Superconductivity

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# 3 Modelling properties of superconductors

## 3.1 A two-fluid model

As was mentioned earlier, a substantial dose of quantum mechanics would be required to provide a full explanation of the properties of superconductors. This would take us too far away from electromagnetism, and we shall therefore restrict our discussion to aspects that can be discussed using classical concepts of electromagnetism.

We shall model the free electrons within a superconductor as two fluids. According to this two-fluid model, one fluid consists of ‘normal’ electrons, number density n﻿n, and these behave in exactly the same way as the free electrons in a normal metal. They are accelerated by an electric field E, but are frequently scattered by impurities and defects in the ion lattice and by thermal vibrations of the lattice. The scattering limits the speed of the electrons, and they attain a mean drift velocity  = −﻿e﻿﻿E / m, where is the mean time between scattering events for the electrons and m is the electron mass. The current density Jn due to flow of these electrons is

Interspersed with the normal electrons are what we shall call the superconducting electrons, or superelectrons, which form a fluid with number density ns. The superconducting electrons are not scattered by impurities, defects or thermal vibrations, so they are freely accelerated by an electric field. If the velocity of a superconducting electron is vs, then its equation of motion is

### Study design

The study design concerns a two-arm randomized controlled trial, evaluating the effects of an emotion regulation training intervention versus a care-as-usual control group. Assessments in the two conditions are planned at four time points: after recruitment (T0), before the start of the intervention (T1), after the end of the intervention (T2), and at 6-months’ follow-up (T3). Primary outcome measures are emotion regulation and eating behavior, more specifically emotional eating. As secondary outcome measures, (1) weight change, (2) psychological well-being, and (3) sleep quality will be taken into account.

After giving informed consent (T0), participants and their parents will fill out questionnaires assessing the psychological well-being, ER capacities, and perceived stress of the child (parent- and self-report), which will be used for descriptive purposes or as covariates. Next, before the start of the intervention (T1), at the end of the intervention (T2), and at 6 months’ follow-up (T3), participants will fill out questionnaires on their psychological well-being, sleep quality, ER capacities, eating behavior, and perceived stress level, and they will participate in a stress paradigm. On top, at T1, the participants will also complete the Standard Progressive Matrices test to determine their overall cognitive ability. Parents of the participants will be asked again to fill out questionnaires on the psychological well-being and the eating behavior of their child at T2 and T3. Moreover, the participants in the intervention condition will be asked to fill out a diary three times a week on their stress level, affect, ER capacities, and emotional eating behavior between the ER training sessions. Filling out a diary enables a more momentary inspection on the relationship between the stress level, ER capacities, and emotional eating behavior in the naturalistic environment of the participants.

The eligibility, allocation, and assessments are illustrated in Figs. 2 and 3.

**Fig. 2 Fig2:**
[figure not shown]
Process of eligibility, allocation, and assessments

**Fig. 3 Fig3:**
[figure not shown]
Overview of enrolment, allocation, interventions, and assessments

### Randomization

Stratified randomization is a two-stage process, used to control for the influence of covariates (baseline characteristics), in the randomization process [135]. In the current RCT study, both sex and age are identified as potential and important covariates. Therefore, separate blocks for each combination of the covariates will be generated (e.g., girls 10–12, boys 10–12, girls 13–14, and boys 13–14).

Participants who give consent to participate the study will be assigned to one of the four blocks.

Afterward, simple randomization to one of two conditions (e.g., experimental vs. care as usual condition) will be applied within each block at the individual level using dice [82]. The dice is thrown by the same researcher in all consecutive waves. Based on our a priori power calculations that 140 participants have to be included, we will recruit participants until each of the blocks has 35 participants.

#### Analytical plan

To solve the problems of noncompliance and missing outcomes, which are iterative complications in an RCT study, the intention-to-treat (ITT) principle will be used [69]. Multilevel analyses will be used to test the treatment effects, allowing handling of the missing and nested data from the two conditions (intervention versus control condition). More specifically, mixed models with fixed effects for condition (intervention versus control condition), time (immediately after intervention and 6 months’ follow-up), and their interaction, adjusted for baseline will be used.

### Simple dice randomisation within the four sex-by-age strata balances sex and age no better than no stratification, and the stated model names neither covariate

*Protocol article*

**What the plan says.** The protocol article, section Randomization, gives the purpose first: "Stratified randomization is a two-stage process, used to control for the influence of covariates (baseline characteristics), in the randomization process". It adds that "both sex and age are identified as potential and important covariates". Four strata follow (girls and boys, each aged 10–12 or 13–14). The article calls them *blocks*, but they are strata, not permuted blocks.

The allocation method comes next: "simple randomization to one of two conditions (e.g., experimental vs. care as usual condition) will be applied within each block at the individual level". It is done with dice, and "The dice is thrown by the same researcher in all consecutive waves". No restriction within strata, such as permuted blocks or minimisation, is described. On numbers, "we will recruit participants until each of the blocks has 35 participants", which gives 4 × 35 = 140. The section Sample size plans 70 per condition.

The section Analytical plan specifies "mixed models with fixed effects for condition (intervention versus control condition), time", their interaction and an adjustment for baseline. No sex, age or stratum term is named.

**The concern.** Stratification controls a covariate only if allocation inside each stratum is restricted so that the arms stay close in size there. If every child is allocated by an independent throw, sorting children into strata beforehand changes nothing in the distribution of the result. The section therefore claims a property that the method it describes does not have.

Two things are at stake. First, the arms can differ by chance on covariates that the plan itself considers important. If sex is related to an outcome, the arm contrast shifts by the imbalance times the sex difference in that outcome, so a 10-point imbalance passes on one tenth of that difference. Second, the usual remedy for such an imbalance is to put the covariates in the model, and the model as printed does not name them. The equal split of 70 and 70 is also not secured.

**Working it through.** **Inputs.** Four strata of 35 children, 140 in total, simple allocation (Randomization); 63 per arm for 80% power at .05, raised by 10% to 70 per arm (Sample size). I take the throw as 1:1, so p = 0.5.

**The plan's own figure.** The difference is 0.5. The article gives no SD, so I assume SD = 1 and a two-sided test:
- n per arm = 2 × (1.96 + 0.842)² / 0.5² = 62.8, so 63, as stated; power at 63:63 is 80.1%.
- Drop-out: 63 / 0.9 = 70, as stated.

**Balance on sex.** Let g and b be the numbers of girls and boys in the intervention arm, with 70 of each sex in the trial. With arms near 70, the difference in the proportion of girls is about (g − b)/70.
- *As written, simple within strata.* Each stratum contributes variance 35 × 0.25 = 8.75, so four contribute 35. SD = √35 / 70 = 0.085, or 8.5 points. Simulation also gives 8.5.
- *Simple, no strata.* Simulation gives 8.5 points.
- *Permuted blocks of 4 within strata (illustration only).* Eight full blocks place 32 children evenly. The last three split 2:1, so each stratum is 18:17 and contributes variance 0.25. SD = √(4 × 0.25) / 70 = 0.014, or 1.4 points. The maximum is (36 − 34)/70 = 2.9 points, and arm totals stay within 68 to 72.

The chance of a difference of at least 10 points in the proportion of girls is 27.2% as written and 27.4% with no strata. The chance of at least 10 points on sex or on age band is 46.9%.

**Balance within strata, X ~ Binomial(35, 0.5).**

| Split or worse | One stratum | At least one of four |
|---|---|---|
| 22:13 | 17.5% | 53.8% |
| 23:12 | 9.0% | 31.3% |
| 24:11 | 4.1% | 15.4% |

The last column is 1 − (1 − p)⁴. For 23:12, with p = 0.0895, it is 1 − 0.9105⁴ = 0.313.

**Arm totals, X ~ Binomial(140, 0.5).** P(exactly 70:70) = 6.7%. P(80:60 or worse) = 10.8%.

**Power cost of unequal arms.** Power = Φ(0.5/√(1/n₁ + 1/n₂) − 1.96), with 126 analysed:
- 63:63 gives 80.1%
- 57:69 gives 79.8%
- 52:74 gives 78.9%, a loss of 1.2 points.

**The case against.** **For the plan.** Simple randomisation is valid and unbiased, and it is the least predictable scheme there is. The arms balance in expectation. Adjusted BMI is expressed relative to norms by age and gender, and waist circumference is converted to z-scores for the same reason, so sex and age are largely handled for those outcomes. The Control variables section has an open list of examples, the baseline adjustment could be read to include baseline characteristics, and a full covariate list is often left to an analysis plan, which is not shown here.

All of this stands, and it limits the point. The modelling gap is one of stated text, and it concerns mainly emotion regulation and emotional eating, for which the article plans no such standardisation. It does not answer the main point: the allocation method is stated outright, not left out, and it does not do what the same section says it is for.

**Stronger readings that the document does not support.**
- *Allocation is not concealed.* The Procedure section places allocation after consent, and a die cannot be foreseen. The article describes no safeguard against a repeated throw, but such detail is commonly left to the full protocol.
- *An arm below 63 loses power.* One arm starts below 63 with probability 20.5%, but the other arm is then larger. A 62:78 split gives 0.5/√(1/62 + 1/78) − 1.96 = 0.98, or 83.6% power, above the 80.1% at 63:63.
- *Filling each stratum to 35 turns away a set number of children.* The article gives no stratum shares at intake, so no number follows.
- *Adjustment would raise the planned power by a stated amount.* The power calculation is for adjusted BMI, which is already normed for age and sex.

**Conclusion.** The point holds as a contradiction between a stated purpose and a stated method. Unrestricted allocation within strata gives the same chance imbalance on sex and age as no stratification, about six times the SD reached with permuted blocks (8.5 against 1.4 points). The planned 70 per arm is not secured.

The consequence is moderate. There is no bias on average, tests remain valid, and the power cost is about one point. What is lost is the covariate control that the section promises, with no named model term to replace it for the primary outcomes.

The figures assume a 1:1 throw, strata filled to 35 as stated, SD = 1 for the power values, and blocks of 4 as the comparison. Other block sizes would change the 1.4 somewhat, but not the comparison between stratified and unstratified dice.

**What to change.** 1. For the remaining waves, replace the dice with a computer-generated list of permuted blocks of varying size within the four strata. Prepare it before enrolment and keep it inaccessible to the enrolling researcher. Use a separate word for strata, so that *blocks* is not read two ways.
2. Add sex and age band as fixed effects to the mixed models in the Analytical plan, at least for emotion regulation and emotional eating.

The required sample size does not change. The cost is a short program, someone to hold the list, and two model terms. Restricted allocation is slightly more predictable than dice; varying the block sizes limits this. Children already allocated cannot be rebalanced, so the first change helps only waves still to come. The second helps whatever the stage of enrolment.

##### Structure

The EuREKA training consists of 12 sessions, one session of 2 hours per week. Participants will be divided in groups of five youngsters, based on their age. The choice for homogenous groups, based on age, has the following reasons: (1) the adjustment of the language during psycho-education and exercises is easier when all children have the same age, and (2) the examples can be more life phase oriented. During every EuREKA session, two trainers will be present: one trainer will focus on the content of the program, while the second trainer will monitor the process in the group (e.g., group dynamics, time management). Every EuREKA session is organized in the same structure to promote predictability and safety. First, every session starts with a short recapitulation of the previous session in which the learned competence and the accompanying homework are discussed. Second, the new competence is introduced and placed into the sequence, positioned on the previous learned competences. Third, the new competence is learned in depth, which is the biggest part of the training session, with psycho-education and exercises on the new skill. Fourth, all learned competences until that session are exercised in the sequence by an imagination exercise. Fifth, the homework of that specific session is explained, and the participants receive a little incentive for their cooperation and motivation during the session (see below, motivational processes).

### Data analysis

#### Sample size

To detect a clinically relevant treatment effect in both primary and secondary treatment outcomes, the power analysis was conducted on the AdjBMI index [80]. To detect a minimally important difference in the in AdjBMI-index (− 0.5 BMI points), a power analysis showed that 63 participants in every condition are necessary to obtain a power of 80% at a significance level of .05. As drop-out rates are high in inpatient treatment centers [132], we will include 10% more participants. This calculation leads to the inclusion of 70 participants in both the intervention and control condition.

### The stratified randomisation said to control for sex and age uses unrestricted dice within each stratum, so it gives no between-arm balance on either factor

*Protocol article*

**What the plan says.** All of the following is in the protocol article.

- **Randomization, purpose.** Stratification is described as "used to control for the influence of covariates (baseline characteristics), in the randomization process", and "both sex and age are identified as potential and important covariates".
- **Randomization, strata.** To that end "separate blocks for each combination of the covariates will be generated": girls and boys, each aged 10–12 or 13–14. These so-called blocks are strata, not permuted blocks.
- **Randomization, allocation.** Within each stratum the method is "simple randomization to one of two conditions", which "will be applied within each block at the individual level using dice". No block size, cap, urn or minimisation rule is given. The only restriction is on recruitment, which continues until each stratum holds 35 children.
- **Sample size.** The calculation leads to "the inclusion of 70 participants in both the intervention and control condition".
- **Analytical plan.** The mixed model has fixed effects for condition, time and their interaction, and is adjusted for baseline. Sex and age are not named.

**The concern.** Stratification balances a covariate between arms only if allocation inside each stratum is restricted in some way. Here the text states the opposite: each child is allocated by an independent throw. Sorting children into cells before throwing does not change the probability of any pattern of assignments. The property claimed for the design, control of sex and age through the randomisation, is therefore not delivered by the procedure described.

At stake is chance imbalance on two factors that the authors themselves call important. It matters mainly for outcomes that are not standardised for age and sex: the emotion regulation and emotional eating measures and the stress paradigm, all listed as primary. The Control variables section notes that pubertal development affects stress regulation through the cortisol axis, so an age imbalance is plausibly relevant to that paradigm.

Combining this with the expression for the current density, J﻿s = −﻿n﻿s﻿e﻿v﻿s, we find that

Compare this with Equation 2, which relates current density and electric field in a normal conductor. Scattering of the normal electrons leads to a constant current in a constant electric field, whereas the absence of scattering of the electrons in a superconductor means that the current density would increase steadily in a constant electric field. However, if we consider a constant current flowing in the superconductor, then ∂﻿J﻿s/∂﻿t = 0, so E = 0. Therefore the normal current density must be zero – all of the steady current in a superconductor is carried by the superconducting electrons. Of course, with no electric field within the superconductor, there will be no potential difference across it, and so it has zero resistance.

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